What was the turning point in the Mexican-American War?

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thetall | (Level 3) Educator

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The turning point of the American-Mexico war could be seen during the Battle of Monterrey and Buena Vista. General Taylor from the American side was able to occupy the city of Matamoros and Camargo after major American success in California, the Pacific Coast and parts of Northeastern Mexico. However Taylor met considerable challenges when he tried to occupy Monterrey and at the first attempt massive casualties occurred on both sides. Taylor’s infantry units were repulsed by General Ampudia of the Mexican side. Urban warfare was new to the American soldiers who walked straight into an ambush from Mexican fighters. This forced Taylor to change tact after being advised by Texan soldiers who understood urban warfare better having experience with the Mexican style in prior conflicts. These new techniques changed the tide for the Americans who pushed and eventually trapped the Mexican fighters. Taylor was able to reach Buena Vista and there he personally engaged with Santa Anna’s massive army but who later retreated to attend to political issues in Mexico City leaving Taylor and his forces in control of the Northeastern part of Mexico.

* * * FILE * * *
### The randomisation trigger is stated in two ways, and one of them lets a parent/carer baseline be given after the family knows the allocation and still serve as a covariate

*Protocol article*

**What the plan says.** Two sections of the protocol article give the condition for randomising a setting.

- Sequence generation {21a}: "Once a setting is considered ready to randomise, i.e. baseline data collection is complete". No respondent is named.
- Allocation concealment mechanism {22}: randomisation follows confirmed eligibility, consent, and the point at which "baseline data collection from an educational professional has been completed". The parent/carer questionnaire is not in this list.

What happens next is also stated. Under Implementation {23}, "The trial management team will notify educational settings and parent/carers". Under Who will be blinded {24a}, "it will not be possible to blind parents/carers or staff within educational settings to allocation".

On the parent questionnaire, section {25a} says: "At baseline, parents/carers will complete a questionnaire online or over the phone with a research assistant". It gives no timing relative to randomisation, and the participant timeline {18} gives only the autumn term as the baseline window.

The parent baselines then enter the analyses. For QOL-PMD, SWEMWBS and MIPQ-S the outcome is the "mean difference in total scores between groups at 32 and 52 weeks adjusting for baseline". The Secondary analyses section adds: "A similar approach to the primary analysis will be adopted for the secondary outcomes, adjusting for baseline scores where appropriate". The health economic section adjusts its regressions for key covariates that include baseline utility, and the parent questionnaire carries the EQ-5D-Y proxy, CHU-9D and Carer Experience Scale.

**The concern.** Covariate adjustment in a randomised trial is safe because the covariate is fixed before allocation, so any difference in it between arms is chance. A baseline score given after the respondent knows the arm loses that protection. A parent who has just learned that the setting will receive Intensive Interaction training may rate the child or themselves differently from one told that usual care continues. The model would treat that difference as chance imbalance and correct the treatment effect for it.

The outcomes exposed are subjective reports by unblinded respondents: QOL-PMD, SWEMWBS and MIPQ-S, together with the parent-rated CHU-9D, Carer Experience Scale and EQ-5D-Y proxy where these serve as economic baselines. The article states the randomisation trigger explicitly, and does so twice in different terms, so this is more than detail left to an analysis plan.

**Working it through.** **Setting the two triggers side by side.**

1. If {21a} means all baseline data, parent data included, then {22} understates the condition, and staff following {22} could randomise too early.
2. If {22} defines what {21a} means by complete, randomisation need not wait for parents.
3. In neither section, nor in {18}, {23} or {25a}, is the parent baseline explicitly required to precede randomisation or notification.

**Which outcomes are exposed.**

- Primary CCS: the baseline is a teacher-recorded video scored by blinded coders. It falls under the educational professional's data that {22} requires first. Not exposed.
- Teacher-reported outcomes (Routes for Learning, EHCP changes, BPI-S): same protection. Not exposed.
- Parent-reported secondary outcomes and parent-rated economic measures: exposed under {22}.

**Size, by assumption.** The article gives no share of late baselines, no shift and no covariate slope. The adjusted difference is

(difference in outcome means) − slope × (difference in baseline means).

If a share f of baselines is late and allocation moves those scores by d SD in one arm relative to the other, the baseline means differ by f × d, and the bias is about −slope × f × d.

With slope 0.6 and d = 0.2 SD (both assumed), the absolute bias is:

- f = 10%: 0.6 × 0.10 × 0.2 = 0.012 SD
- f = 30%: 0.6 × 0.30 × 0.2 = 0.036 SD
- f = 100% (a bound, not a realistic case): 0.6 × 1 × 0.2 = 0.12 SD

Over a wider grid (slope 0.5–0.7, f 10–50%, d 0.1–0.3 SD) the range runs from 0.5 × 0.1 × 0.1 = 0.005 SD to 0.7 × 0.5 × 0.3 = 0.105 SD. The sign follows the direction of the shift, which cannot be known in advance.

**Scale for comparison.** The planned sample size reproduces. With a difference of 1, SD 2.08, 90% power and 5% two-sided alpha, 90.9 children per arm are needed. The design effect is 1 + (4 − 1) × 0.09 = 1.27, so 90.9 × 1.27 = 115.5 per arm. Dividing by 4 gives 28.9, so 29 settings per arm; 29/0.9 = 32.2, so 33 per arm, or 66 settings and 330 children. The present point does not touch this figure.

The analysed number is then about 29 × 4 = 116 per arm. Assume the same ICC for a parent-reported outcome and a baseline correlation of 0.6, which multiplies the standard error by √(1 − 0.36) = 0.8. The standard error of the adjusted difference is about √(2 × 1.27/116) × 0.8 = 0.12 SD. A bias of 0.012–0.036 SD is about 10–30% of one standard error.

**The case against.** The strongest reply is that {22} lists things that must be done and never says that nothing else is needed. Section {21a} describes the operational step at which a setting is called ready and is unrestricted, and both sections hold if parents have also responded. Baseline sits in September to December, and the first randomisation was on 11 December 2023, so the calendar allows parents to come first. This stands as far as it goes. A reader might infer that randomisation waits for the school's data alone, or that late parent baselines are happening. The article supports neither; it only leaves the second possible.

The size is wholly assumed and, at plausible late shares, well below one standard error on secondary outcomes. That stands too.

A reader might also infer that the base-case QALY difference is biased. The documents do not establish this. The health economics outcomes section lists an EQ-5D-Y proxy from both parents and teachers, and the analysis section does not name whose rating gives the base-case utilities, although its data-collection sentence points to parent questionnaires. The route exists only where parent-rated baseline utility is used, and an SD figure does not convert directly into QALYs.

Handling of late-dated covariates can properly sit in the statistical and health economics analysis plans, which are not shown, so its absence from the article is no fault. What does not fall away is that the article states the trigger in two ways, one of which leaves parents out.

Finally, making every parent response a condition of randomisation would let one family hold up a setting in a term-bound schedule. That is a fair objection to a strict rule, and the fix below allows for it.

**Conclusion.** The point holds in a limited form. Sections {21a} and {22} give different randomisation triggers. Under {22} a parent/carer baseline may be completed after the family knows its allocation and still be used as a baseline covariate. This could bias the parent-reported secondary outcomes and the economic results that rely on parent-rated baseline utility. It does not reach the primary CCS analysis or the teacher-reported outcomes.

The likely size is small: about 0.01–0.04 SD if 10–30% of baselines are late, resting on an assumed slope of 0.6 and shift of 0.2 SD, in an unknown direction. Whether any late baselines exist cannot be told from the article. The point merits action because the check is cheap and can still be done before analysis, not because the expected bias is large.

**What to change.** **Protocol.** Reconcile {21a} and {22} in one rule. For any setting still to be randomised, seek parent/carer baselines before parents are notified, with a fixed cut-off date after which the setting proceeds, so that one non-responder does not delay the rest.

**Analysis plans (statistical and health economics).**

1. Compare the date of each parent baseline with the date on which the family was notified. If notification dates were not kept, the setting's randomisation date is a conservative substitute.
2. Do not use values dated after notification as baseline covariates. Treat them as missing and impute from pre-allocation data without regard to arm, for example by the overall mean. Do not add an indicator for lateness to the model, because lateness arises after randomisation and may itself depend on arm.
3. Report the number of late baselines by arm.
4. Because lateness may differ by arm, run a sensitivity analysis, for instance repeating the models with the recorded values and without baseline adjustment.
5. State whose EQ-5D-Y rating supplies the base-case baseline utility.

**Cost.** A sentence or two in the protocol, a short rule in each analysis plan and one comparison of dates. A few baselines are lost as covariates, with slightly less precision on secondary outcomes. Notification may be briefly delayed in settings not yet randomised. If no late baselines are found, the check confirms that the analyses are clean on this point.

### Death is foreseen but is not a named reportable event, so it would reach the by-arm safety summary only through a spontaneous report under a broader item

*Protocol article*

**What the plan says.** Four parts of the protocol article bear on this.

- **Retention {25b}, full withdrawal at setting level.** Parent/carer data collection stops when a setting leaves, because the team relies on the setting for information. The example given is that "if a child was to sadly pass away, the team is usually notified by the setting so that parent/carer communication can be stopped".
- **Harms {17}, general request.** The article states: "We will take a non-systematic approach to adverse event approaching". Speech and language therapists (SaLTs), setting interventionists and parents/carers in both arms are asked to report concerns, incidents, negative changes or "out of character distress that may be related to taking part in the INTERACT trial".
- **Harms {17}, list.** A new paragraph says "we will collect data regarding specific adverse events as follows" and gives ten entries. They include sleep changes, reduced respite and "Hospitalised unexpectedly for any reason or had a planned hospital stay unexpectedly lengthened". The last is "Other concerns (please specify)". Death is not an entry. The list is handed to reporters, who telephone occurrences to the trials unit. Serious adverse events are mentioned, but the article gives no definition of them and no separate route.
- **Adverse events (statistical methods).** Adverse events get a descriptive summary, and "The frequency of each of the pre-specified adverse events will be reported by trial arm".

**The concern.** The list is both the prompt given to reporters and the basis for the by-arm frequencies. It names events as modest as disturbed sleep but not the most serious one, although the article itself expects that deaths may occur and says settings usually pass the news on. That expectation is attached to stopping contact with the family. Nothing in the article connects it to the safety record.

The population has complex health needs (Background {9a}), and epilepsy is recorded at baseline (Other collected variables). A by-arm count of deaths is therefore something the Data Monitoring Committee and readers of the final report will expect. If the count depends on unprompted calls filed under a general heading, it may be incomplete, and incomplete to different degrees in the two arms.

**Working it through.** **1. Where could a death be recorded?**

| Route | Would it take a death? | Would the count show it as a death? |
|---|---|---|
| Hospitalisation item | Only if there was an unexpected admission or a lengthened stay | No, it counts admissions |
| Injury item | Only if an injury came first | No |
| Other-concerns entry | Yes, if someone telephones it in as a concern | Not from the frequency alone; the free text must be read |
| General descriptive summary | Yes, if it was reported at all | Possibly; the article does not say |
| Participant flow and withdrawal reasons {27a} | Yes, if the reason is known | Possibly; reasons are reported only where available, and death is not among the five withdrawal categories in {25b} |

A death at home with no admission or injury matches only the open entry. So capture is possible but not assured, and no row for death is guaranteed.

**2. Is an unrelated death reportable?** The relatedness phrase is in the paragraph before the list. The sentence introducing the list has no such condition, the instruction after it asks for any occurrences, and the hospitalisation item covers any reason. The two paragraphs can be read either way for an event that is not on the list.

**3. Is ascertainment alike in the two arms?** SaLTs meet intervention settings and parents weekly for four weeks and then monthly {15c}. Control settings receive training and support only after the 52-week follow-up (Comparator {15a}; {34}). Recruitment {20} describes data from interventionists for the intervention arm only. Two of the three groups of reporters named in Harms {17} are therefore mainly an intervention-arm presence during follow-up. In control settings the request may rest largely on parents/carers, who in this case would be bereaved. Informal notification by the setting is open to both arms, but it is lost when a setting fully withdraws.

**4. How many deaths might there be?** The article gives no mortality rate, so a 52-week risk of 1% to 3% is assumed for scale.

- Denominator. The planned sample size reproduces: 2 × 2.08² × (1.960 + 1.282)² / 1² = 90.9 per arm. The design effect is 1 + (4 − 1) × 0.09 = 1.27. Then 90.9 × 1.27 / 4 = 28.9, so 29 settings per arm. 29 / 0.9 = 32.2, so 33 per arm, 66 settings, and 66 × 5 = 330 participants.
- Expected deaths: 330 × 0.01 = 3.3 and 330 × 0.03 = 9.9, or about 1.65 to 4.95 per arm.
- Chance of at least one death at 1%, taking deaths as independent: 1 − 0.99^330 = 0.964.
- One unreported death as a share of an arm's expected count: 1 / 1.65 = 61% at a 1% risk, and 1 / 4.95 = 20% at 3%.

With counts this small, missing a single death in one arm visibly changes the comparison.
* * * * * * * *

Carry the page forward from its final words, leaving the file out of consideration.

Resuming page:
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pohnpei397's profile pic

pohnpei397 | College Teacher | (Level 3) Distinguished Educator

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There is no one battle that is typically identified as the turning point of this war.  The reason for this is that a turning point is typically a point at which one country that had been losing the war turns things around and starts to win.  The US was never in any serious danger of losing the war so it is hard to identify a turning point battle.

The battle that most closely qualifies was the Battle of Buena Vista in Coahuila state in northern Mexico.  This battle was part of the US invasion of northern Mexico.  Before the battle, the US troops had been moving slowly.  They had gotten bogged down in urban fighting in the city of Monterrey.  After that, they moved on and fought another major battle at Buena Vista.  This was another difficult battle.  The fighting was somewhat indecisive, but Santa Anna withdrew, largely because he had gotten word of political unrest in Mexico City.  Once he withdrew, northern Mexico was open to the US forces.  From there on, the war was relatively easy, making the Battle of Buena Vista something of a turning point in the war.

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